How to Argue
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Former FBI negotiator Gary Noesner explains how to get anyone on your side.

1. Don't Try to Win
In a hostage situation, we never go in saying, "We're gonna win, and this person's gonna lose." It's not about getting you to comply with what I want or accept my point of view. It's about us working together to reach the best agreement we can. And this applies to dealing with a boss, or a wife, or any other relationship. A win is a mutual thing.

2. Keep Your Emotions in Check
Self-control is essential when trying to influence someone's decision-making process. If you get angry or display frustration, if your body language says you're pissed off, you've lost already. But if you behave in positive ways, it has a tendency to be mimicked. It's hard to have a two-way argument when only one person is arguing.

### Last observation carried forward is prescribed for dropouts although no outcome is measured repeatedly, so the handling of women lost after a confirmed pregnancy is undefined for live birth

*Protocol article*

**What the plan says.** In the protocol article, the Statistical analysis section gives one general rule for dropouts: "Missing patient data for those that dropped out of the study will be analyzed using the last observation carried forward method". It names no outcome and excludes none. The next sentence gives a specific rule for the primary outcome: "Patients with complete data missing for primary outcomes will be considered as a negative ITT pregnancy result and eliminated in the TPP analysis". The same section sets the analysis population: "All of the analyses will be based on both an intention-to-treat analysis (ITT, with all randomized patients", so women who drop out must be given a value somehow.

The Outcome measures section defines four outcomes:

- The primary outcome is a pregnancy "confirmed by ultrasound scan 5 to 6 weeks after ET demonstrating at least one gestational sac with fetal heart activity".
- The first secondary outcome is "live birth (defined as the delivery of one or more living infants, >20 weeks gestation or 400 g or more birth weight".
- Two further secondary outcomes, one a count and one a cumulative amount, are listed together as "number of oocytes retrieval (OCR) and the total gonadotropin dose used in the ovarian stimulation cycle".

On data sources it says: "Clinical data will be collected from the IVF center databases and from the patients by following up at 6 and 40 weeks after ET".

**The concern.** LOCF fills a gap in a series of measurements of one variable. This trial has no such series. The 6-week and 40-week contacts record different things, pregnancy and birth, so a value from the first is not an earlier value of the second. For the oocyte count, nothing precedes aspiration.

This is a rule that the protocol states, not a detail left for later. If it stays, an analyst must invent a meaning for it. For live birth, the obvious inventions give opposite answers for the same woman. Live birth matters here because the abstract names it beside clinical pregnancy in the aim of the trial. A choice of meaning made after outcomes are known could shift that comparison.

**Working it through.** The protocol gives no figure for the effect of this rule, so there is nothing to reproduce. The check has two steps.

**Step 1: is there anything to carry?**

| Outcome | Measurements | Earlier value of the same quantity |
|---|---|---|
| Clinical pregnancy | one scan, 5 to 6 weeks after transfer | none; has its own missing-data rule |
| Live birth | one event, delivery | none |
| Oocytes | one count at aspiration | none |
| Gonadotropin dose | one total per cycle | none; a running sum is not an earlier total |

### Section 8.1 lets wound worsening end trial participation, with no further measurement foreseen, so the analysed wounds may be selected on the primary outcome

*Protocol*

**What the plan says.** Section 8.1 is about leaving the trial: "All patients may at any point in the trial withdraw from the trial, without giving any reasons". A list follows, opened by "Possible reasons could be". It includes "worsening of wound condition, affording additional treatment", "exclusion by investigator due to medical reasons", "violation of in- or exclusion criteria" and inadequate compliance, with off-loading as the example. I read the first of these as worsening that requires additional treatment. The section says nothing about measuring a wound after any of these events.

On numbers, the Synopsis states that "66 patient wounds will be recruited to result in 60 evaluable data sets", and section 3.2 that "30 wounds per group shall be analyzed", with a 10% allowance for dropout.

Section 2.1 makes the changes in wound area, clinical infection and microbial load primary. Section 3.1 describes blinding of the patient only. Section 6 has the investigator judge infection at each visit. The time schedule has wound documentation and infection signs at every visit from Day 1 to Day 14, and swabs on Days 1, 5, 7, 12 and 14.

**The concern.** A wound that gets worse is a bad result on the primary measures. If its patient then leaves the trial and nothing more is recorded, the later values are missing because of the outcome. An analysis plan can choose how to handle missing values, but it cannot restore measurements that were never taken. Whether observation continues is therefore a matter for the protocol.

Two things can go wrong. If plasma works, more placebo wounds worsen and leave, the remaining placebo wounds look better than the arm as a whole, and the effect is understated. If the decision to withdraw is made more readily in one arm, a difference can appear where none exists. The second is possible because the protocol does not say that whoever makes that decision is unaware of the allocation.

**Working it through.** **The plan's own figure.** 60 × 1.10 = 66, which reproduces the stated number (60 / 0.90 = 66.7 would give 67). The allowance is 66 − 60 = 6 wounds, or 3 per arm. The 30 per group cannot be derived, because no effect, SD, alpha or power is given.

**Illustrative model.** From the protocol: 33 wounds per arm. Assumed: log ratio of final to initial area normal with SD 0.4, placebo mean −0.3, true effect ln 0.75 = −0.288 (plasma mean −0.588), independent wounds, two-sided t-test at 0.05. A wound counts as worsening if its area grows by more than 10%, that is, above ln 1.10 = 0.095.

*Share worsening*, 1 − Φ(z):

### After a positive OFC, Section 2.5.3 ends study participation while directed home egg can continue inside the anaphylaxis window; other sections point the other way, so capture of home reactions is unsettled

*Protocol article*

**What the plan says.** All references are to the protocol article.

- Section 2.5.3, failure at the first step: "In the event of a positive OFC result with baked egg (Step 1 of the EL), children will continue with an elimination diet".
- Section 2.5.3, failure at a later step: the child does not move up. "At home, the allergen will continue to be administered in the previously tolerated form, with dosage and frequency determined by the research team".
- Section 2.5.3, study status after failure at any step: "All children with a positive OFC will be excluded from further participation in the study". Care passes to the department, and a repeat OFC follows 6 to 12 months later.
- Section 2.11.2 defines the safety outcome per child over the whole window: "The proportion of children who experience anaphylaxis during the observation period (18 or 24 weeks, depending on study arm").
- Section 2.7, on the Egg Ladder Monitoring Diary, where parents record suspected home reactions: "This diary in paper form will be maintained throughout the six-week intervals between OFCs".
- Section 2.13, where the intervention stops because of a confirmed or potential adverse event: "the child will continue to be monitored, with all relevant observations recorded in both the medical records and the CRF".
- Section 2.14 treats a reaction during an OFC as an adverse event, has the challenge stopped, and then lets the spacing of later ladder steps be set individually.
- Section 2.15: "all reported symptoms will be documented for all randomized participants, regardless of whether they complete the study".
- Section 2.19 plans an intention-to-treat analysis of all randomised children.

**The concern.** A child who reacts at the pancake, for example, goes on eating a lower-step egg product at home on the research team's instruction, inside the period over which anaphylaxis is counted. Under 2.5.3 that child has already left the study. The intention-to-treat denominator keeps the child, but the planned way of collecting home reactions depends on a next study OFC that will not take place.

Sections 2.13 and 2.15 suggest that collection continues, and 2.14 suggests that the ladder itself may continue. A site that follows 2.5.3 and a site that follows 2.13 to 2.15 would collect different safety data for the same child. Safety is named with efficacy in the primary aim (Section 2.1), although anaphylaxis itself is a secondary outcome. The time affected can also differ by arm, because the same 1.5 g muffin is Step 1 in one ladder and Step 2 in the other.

3. Keep Their Emotions in Check
When people are argumentative and raising their voices, what they're really saying is, "I want you to hear me. I'm angry." So acknowledge that: "You sound like you're really upset." Slow down and wait to articulate your point of view. Imagine a child's teeter-totter at an angle: When emotions are high, rationality is low. Before you can gain cooperation, you have to lower emotions.

4. Be a Good Listener
Take the time to understand the other person's point of view and you're much more likely to be successful in getting what you want. Be open physically, too: Face the person, make good eye contact, be attentive, and smile – it's one of the most powerful influencing tools we know.

5. Start Small
If you treat an argument like a zero-sum game, it prevents you from taking a more appropriate intermediate step, which is, "Let's find some common areas." Tackle the issue that has the best chance for compromise. Lock that one down, then move  on to the more difficult ones, knowing they may not be solvable.

6. Give to Receive
If you demonstrate a willingness to be open and flexible – that you're willing to meet halfway, that there are aspects of your position you might modify – it puts a burden on them. It's like saying, "It's your turn to show that you, too, can be sensible." Most reasonable, intelligent people will say, "OK, this person has stepped out on a limb; they're willing to work with me. Now I have to show something."